The Seub Nakhasathien Foundation, a well-known conservation group, said if a mass protest were to hit the streets, it would be met with huge support from members of the public.
“If no charges of premeditated killing and poaching of wildlife in the police investigation are submitted to the prosecution [against the suspects], we won’t have to take the trouble of urging anyone to come out to join our movement,” Sasin Chalermlarp, the foundation president, said yesterday (Mar 5).
“We definitely won’t bow to that. People will take to the streets on a scale similar to the whistle-blower street rallies,” Mr Sasin said. He was drawing a comparison to the large-scale street protests spearheaded by the now-defunct People’s Democratic Reform Committee against the Yingluck Shinawatra administration between late 2013 and May 2014.
Construction tycoon Premchai Karnasuta, president of Italian-Thai Development Plc, was arrested, along with three other people, at a no-camping zone in the Thungyai Naresuan wildlife sanctuary on Feb 4 on suspicion of illegal hunting.
They were found in possession of the carcasses of protected wild animals and a black Indochinese leopard’s pelt.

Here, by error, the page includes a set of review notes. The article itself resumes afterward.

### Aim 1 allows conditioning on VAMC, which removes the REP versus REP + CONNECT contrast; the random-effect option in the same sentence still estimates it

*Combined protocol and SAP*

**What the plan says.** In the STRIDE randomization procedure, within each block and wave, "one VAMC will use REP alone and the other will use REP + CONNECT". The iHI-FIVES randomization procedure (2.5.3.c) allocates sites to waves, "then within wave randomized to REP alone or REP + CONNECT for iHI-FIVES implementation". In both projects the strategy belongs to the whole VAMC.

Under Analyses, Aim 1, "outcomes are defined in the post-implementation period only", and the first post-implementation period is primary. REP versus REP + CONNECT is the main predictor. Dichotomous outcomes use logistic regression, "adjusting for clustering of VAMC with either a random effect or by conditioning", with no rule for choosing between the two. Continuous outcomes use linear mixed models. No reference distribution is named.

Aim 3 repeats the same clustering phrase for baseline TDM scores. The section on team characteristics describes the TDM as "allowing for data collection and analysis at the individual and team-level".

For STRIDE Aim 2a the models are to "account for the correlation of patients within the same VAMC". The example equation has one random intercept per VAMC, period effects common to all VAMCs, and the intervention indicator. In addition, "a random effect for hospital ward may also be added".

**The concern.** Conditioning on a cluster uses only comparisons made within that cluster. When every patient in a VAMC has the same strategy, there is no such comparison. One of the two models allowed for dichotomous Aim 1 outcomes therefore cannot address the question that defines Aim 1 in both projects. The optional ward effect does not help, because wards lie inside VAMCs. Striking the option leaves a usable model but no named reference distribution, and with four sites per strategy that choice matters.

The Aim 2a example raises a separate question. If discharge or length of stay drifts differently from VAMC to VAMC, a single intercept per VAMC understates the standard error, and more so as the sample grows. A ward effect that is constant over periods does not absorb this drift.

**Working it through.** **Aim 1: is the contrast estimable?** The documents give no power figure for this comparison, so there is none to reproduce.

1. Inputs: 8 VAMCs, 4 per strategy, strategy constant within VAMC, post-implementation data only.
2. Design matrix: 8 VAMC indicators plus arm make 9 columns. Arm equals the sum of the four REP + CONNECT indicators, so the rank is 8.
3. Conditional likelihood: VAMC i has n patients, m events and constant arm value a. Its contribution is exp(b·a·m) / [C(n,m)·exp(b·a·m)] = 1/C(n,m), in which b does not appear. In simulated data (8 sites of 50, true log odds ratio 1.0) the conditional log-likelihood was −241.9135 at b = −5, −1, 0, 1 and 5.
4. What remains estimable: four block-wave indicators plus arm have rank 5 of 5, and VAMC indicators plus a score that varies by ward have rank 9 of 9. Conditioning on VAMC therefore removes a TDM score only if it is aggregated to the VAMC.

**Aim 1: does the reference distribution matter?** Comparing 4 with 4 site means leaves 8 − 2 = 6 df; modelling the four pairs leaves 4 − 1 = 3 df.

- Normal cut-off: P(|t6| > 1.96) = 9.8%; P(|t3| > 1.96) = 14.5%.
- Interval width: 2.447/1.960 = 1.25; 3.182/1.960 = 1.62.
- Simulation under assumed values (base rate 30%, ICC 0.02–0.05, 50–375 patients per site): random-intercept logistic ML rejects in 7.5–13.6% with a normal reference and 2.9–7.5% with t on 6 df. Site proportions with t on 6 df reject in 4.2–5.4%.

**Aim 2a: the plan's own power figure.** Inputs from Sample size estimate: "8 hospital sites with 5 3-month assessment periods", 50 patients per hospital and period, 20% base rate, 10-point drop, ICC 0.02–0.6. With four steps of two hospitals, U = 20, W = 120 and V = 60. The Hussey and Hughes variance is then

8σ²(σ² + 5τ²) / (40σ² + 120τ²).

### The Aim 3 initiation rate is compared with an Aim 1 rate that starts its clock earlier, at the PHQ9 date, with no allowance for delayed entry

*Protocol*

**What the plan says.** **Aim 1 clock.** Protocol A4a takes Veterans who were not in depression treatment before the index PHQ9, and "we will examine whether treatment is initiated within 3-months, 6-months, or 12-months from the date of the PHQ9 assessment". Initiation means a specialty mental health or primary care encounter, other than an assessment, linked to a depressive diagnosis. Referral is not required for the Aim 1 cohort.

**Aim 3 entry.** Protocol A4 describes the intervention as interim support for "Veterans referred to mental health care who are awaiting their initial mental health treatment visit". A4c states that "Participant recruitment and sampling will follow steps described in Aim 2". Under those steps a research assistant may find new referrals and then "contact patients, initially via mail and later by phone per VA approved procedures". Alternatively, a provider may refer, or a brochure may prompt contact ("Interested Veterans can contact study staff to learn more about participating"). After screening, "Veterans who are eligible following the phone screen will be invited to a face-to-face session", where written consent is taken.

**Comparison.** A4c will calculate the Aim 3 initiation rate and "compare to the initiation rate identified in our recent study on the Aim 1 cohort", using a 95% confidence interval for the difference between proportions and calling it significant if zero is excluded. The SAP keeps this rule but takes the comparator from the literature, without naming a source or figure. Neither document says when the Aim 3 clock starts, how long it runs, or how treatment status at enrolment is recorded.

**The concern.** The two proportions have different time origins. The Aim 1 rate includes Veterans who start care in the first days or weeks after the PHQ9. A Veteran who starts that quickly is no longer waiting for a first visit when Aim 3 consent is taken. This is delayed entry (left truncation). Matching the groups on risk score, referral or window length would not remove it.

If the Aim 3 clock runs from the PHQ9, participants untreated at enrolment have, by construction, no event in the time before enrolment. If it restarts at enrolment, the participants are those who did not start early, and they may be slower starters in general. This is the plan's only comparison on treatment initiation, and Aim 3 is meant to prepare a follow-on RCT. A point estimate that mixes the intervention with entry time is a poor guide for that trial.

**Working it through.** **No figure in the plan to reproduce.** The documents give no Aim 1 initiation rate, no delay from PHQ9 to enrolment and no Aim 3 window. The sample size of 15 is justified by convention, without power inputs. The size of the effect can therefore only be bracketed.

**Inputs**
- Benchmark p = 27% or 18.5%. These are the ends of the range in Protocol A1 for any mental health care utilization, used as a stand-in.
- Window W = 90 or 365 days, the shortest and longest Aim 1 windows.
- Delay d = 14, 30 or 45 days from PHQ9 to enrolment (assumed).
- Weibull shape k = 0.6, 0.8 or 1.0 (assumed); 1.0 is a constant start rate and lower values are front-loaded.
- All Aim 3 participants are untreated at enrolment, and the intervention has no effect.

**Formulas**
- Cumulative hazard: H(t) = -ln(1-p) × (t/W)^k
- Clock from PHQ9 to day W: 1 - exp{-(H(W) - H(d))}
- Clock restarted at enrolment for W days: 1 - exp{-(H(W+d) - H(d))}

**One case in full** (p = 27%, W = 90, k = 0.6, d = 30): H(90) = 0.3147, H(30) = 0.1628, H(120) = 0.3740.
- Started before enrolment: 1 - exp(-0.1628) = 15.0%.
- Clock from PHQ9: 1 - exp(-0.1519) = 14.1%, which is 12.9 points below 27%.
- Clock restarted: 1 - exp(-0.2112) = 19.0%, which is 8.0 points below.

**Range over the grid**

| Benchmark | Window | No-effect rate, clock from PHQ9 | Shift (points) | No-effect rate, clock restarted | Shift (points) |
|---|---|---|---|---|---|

Mr Sasin said the police have evidence clearly proving that Premchai and the other suspects had weapons and were camped in a prohibited area from where gunshots were later heard. It was there that wildlife carcasses were found and retrieved as evidence.
He said the police should speed up their work in preparing an investigation report to submit to prosecutors along with a recommendation to indict the construction mogul. He also suggested prosecutors bring the case to court in a timely fashion.
At the same time, the Department of National Parks, Wildlife and Plant Conservation should closely monitor legal proceedings in the case and ensure the police investigation report is watertight before prosecutors have a look at it, he said.
The environmental activist said a copy of his remarks will be delivered to national police chief Chakthip Chaijinda. The foundation and its network is also seeking to meet Gen Chakthip and ask him to accelerate the investigation.
We need the police chief’s assurance that the prosecution of Premchai and the other suspects will not be stalled or result in “weak” indictments, he said.
Mr Sasin also said the foundation is considering whether to press for a change of police investigators in charge of the case.
Meanwhile, deputy national police chief Srivara Ransibrahmanakul said Premchai will not be charged over the illegal registration of four tusks from African elephants seized from his house.
He said it is Premchai’s wife who stands to be prosecuted.
She registered the tusks which were described as belonging to Thai elephants not African ones.
Ivory from foreign elephants cannot be registered under Thai law.
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